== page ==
Students at the Catholic University of America, however, believe that the apology was not enough. When Cardinal George visited their campus on January 12th to speak at a conference on the Second Vatican Council, a group of students who want him to do more stood and prayed outside the building where he was speaking and handed out flyers calling on the cardinal to do more than apologize. The Tower, Catholic University’s student newspaper reprinted the students’ statement which reads in part:
“While we understand Cardinal George released an apologetic statement, we find this action passive and inadequate. Comparisons of a peaceful social movement rooted in a desire for equality under the law to the notoriously hateful KKK rooted in mob violence, bigotry, and the worst of American history are utterly inappropriate.
“The vision set forth by the Second Vatican Council, under consideration at the conference this weekend, thrust the Catholic Church into positive engagement with the world. If Catholics truly take to heart the opening words of Gaudium et Spes, then the joys and hopes, griefs and anxieties of our gay and lesbian brothers and sisters are the joys and hopes, griefs and anxieties of us, as the People of God, as followers of Christ, too.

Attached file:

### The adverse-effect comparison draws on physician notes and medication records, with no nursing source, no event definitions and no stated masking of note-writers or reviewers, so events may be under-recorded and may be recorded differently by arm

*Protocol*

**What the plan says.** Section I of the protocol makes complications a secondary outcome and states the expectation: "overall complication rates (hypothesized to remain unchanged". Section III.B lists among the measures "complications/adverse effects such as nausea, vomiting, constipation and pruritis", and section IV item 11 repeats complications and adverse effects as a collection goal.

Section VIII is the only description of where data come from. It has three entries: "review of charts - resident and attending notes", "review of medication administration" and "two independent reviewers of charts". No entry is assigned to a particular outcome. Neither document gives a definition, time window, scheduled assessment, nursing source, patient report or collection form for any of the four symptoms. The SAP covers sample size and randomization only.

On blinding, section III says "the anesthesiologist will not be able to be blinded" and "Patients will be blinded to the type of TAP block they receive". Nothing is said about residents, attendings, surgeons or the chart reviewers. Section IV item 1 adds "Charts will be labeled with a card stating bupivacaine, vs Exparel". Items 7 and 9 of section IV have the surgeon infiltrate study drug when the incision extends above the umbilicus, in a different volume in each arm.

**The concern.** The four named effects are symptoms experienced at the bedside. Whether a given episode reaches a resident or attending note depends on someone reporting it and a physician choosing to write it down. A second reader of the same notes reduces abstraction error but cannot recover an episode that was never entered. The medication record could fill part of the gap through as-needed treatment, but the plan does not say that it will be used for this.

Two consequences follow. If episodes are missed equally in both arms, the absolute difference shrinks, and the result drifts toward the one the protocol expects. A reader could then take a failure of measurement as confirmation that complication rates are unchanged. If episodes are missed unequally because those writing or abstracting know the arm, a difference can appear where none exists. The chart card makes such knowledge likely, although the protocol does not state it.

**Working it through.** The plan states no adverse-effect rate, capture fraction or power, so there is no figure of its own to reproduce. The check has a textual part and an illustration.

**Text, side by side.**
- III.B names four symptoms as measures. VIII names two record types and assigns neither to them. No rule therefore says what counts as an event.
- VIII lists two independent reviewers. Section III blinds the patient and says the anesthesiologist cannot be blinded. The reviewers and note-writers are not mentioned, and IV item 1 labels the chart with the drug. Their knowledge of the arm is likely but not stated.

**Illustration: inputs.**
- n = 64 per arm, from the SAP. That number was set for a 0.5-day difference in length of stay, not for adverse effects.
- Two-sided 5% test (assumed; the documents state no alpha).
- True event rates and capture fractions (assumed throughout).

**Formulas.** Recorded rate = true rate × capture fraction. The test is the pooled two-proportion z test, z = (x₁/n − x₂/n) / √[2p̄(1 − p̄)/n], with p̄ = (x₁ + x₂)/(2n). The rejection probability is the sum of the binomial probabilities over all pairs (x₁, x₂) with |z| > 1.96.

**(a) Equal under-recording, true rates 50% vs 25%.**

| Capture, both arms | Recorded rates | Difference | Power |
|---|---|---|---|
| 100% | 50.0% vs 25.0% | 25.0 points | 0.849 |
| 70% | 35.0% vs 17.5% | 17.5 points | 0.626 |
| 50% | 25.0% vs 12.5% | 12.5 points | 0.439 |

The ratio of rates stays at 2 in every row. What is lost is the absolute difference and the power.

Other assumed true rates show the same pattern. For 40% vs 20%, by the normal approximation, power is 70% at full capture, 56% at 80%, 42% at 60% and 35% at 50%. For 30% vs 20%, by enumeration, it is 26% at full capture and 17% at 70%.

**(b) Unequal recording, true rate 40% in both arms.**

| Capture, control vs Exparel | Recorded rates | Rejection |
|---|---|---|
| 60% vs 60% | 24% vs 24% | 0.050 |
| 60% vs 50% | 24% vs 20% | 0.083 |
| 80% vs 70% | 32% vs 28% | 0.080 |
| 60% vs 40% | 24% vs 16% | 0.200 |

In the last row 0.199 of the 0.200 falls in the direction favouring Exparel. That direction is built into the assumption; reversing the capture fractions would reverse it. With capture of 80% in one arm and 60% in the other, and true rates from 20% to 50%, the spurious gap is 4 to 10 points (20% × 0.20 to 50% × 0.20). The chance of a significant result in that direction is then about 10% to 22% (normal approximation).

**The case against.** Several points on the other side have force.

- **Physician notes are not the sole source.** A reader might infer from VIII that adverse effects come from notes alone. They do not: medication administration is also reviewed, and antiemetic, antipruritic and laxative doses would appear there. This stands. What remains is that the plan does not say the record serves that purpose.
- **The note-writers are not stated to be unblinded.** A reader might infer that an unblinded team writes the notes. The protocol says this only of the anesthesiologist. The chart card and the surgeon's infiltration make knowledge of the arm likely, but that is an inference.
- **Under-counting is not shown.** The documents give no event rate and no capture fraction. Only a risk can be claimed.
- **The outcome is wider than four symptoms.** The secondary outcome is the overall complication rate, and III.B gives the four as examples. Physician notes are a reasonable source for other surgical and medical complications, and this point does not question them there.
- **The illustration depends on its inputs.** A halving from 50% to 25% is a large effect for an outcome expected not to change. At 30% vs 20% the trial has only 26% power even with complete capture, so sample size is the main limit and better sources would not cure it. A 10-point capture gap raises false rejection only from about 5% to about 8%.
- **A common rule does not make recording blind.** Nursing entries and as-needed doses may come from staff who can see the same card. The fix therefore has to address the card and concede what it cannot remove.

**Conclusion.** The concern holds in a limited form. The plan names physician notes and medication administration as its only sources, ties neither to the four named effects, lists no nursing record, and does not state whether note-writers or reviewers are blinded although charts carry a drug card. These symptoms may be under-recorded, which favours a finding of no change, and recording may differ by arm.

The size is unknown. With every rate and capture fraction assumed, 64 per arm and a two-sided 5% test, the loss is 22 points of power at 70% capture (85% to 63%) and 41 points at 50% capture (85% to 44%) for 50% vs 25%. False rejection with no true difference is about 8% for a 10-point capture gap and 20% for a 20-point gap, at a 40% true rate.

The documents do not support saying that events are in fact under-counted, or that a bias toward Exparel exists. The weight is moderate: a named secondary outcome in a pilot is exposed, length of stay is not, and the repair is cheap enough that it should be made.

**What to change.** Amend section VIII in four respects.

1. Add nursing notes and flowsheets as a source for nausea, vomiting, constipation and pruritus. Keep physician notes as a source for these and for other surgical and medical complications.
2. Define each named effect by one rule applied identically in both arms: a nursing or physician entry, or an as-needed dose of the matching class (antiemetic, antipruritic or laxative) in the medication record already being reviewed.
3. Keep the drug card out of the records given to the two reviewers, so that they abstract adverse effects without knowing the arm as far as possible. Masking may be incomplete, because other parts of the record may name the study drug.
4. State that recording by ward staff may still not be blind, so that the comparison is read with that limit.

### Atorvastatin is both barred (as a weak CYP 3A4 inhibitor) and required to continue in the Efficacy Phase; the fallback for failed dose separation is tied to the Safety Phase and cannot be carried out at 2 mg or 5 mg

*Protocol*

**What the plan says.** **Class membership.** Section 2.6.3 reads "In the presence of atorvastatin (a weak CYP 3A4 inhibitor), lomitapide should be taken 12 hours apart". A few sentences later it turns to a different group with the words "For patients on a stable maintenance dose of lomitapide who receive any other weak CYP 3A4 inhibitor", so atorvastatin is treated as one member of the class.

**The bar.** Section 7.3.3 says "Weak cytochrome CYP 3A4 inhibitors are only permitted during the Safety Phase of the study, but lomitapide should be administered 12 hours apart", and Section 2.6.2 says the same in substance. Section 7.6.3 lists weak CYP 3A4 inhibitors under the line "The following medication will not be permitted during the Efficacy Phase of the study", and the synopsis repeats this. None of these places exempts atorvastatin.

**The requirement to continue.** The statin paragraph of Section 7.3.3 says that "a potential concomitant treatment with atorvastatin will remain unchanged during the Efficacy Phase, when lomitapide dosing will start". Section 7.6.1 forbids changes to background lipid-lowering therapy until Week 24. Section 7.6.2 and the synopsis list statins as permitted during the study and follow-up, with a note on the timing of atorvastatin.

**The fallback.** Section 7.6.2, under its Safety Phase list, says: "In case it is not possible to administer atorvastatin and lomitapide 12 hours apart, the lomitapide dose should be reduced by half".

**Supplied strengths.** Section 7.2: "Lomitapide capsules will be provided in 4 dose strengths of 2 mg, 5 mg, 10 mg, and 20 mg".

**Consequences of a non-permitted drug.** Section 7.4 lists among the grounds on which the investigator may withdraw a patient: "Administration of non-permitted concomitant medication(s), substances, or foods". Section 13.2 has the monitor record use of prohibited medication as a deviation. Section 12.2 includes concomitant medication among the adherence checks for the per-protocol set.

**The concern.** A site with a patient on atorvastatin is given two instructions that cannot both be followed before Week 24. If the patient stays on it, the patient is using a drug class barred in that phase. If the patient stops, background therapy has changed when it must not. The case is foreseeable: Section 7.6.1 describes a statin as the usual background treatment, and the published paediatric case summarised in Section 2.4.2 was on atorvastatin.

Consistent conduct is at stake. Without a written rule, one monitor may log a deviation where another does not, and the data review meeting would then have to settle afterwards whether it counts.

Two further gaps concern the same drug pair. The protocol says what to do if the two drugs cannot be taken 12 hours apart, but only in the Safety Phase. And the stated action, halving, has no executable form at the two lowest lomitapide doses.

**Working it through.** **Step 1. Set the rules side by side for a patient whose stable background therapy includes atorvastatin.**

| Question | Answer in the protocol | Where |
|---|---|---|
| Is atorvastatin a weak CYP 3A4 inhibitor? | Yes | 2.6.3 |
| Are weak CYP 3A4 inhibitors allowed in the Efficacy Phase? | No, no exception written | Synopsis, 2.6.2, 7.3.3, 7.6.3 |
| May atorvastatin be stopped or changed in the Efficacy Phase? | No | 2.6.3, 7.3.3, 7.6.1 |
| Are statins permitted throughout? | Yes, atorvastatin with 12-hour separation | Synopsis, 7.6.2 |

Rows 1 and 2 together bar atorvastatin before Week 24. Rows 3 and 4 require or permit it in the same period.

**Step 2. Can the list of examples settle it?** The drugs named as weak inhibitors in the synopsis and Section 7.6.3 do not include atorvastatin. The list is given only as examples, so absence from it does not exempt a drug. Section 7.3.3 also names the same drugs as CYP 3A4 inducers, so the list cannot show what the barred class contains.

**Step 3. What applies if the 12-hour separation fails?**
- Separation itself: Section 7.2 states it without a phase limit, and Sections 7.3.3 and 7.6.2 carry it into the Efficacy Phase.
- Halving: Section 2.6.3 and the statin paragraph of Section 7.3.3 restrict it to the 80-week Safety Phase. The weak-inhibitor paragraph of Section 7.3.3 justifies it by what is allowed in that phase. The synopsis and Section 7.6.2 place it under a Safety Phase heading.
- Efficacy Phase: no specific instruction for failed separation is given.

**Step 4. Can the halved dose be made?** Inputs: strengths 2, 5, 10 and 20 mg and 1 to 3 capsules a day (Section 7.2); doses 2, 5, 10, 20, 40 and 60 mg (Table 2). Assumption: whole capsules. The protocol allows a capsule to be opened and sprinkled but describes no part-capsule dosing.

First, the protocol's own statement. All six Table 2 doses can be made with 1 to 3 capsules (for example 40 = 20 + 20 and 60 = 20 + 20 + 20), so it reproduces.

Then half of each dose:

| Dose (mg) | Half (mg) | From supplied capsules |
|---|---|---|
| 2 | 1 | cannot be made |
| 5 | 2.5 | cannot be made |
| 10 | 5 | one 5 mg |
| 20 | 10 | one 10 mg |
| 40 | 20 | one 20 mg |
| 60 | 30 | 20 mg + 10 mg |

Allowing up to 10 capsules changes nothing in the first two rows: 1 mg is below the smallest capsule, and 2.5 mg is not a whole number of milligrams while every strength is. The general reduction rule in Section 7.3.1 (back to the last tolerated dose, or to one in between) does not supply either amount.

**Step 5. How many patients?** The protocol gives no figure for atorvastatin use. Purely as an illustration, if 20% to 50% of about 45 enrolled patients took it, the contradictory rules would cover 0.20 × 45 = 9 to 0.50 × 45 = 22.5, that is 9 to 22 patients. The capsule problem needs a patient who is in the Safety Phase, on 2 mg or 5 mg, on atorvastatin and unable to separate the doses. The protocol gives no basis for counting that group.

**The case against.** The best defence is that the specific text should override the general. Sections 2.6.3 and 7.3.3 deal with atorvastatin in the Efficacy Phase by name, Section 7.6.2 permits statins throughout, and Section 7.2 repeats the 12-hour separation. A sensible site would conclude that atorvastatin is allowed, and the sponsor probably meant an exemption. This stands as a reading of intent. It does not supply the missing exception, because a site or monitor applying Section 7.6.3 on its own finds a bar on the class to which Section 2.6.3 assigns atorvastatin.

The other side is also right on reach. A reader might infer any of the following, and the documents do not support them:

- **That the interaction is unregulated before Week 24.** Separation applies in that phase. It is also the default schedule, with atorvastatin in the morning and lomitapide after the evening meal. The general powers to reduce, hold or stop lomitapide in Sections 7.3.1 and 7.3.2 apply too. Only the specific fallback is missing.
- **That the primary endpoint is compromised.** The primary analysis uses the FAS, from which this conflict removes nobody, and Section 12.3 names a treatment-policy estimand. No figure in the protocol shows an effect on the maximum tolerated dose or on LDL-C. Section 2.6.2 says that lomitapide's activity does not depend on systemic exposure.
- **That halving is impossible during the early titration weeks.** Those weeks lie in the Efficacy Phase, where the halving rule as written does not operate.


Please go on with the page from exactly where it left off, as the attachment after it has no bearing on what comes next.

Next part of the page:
“Our presence this evening is our witness as people of good will to call on Cardinal George and the Catholic Church at large to dialogue with pure intention and total charity with the gay and lesbian community. “
Students at Catholic University were not the only ones to respond to Cardinal George’s comments. At St Norbert College, DePere, Wisconsin, a petition was circulated calling on the school’s administration to rescind an invitation to Cardinal George to be the commencement speaker in May. Thomas Kunkel, the college’s president, has announced that he will not rescind the invitation, and that Cardinal George will indeed be the speaker.
New Ways Ministry has already suggested that the cardinal not only to open dialogue with LGBT Catholics but to make a public gesture of welcome and reconciliation by passing out water to parade marchers on Gay Pride Day in Chicago. Actions speak louder than words.
–Francis DeBernardo, New Ways Ministry